I thought there was something odd about the performance. Krystian Zimerman, one of the leading pianists in the world, announced before playing a Bach Partita at Meany Hall last week (April 21), that he was going to interpolate some music toward the end, as a comment on getting rid of President Bush. (I couldn't detect what it was.) The Bach was eerily mechanical, and when Zimerman finished his program with a tempestuous work by the Polish composer Karol Szymanowski, he seemed completely drained.
Last night at Disney Hall in Los Angeles, where he repeated the Seattle program, Zimerman shocked his audience when, before the Szymanowski "Variations," he announced that this would be his last performance in America. He made the announcement in what was described as a quiet but angry voice, saying his decision was in protest to America's military policies overseas, adding, "Get your hands off my country." People walked out, while others booed and many more cheered. He then played the Szymanowski work with what Los Angeles Times' critic Mark Swed called "astonishing ferocity." As with the Meany performance, there was no encore despite pleadings from the audience.
Matters cannot have been helped by the problems Zimerman has had with his own Steinway, which he prefers to use in recitals, rather than accepting what the house provides. Swed explains:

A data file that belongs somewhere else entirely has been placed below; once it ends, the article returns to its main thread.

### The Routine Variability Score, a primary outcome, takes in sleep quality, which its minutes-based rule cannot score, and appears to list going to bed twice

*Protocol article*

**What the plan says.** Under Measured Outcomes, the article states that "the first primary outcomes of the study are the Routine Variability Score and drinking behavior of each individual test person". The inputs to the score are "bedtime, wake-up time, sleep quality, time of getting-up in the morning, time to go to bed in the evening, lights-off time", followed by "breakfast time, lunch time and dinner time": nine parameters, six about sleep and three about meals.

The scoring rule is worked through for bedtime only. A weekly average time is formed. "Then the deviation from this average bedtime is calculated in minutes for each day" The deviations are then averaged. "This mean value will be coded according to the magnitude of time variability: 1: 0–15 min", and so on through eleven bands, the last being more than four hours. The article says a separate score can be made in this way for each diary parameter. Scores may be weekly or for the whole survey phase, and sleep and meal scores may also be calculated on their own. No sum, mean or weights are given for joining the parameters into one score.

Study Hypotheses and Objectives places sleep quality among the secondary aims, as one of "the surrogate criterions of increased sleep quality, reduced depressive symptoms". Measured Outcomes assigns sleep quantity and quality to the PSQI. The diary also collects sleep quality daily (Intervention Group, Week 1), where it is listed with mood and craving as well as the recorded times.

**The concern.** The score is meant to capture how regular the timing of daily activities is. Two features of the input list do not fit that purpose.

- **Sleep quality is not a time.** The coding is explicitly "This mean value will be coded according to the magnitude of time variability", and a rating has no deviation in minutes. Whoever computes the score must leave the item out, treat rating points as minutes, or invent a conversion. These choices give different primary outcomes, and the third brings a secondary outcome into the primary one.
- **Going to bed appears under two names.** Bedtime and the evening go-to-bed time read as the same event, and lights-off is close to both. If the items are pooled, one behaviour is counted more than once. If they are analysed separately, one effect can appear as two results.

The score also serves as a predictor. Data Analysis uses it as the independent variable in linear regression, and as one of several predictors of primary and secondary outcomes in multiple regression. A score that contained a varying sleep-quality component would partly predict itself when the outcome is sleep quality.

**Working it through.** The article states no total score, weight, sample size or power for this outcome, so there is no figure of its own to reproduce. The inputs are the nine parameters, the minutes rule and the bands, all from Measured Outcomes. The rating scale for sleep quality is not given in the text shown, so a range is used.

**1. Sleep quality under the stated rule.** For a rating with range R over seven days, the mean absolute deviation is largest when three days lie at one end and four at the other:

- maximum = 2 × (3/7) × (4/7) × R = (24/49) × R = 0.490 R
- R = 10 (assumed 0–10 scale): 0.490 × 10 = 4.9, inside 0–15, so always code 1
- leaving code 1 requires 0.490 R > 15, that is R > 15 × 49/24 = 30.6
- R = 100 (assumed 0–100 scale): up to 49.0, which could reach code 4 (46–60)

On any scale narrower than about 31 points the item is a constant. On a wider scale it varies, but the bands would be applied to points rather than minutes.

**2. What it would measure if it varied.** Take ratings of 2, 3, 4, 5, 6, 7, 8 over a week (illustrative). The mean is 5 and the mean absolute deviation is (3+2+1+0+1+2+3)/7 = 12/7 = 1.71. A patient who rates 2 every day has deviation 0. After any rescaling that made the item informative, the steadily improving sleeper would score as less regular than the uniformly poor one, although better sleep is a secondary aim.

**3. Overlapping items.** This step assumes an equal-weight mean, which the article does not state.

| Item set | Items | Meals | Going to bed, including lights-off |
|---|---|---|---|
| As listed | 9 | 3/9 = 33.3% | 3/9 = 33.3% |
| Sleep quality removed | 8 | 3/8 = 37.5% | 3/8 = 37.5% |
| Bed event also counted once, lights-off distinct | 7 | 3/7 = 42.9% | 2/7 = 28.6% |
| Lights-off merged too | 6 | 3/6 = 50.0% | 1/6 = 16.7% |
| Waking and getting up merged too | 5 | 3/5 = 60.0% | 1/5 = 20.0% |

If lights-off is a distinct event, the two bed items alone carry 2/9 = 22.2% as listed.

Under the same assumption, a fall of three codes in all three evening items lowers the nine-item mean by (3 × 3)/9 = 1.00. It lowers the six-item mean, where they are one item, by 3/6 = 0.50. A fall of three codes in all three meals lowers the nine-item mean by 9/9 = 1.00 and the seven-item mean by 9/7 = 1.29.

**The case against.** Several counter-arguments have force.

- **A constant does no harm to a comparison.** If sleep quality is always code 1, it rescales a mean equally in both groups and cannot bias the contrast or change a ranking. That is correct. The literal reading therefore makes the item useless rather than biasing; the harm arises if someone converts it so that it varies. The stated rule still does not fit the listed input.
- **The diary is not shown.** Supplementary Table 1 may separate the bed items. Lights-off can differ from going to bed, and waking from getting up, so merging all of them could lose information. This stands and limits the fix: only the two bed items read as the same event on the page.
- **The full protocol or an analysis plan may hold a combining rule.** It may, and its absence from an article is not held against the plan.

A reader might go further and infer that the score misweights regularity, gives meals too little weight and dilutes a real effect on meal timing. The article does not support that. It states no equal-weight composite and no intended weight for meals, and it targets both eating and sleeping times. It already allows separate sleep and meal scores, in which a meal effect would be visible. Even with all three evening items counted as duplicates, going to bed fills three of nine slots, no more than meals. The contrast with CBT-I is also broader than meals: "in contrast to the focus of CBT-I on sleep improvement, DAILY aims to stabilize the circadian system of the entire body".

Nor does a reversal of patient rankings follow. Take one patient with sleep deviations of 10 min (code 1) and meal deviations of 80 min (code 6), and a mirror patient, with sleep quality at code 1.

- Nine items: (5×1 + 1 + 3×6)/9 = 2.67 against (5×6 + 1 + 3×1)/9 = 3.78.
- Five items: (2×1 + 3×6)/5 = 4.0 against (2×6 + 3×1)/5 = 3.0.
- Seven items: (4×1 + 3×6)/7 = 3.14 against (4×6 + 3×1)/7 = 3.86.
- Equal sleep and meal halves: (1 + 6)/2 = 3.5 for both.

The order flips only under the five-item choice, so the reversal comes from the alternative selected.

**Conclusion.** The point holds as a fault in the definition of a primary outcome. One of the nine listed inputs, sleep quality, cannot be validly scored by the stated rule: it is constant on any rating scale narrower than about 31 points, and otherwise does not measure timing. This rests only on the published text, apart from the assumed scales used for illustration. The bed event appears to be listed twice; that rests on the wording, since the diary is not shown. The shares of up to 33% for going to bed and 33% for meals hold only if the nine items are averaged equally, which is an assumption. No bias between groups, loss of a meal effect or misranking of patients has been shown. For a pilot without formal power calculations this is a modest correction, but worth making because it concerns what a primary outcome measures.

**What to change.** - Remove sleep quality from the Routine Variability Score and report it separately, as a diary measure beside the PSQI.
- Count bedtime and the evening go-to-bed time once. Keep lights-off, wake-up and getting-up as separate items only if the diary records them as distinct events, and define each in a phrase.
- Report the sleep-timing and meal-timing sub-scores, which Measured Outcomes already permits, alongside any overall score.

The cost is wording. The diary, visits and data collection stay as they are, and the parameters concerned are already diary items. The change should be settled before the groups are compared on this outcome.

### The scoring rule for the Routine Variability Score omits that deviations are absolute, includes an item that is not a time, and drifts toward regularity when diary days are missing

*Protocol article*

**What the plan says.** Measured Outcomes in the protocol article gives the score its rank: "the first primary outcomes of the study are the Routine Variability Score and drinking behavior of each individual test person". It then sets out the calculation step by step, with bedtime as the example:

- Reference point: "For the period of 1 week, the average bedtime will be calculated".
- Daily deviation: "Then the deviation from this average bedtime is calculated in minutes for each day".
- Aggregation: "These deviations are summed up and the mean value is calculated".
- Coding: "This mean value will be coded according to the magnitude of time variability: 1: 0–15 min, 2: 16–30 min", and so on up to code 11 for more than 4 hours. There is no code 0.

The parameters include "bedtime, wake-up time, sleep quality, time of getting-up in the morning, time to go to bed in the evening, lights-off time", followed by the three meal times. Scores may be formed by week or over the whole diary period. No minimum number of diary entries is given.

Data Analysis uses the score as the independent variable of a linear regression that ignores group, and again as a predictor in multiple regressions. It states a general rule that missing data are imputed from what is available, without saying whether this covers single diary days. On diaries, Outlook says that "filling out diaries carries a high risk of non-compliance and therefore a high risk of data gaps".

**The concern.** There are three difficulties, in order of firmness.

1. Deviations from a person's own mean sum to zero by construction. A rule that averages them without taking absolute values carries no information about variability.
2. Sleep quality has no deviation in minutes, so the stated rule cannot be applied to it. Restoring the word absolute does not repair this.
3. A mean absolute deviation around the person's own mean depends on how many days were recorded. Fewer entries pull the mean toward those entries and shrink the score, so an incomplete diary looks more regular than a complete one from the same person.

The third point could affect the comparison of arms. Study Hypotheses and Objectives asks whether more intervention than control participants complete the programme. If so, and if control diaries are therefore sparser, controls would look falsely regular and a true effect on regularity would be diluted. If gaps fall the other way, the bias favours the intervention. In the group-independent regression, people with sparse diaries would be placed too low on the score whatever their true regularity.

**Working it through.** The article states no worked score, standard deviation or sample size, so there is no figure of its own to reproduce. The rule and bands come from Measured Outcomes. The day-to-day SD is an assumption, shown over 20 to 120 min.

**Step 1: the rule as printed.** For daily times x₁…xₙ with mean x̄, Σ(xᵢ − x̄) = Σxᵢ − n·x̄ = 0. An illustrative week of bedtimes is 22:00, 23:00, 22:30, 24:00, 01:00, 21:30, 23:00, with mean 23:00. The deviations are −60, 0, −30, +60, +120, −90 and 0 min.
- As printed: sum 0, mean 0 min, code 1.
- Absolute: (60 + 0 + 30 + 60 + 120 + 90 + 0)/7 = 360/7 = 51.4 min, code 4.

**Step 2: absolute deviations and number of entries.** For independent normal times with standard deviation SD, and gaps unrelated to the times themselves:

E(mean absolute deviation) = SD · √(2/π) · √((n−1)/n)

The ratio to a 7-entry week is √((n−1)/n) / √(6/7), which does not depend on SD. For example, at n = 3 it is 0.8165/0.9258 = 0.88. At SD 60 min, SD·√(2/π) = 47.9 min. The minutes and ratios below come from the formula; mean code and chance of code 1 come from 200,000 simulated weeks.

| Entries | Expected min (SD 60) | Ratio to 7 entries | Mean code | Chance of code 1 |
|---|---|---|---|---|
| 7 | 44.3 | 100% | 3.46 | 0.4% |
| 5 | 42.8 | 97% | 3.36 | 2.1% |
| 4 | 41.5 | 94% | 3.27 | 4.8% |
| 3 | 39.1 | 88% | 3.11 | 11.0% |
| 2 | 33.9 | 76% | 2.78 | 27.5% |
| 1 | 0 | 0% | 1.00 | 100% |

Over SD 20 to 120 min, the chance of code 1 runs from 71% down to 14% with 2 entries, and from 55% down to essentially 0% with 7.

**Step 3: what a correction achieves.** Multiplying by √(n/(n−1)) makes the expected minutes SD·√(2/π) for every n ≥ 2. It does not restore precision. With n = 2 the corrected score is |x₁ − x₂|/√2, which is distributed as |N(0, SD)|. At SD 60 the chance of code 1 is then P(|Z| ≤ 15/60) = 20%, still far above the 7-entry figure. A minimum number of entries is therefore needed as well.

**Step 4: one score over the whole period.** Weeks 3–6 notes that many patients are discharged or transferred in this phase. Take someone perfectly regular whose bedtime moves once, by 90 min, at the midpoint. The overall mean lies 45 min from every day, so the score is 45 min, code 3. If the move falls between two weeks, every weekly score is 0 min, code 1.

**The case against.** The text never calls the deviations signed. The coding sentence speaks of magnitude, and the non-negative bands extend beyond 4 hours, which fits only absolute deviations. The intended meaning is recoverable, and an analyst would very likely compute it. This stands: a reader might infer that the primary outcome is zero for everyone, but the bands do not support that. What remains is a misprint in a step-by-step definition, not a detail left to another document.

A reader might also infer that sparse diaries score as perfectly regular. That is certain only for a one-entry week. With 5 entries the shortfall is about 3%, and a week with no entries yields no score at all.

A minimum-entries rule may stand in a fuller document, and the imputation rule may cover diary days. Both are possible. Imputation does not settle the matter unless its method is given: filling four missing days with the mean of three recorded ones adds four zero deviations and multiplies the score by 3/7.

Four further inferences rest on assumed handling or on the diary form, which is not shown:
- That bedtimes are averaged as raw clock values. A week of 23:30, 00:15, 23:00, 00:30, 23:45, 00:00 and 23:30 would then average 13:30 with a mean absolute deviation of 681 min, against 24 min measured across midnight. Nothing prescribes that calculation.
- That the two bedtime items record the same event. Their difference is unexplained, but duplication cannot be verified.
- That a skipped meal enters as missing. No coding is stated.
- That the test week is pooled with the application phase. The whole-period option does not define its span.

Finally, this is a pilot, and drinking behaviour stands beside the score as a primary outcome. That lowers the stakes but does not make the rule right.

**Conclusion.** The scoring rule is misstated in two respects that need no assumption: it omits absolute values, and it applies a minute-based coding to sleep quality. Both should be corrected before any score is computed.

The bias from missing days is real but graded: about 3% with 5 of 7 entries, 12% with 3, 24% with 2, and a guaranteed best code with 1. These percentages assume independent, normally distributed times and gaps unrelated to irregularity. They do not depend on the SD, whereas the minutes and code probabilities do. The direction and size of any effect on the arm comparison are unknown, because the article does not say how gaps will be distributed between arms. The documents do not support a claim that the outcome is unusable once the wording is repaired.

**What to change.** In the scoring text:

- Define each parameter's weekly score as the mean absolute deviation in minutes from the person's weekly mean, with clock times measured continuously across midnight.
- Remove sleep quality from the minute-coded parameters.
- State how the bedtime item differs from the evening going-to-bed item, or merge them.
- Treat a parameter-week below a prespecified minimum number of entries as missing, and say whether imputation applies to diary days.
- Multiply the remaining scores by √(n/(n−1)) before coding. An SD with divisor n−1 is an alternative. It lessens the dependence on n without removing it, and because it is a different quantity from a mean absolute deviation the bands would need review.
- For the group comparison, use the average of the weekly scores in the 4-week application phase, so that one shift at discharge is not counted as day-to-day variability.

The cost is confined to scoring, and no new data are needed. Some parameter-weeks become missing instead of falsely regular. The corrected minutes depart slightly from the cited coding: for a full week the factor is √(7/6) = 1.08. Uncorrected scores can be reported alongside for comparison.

Zimerman has had problems in the United States in recent years. He travels with his own Steinway piano, which he has altered himself. But shortly after 9/11, the instrument was confiscated at JFK Airport when he landed in New York to give a recital at Carnegie Hall. Thinking the glue smelled funny, the TSA decided to take no chances and destroyed the instrument. Since then he has shipped his pianos in parts, which he reassembles by hand after he lands. He also drives the truck himself when he carries his instrument from city to city over land, as he did after playing a recital in Berkeley on Friday.
Meany Hall's director Matt Krashan reports that Zimerman's personal piano arrived in a U-Haul, and that Zimerman "was a perfect gentleman" while in Seattle, working very hard and playing a very fine program for his Meany Hall debut. Krashan noted that Zimerman had further difficulties with getting his piano in the country in 2006, when authorities held up its release for four weeks. He also has a reputation for last minute cancellations and other prima donna behavior. Nor is politics a stranger to classical music, particularly in Poland, as critic Swed's follow-up article points out.
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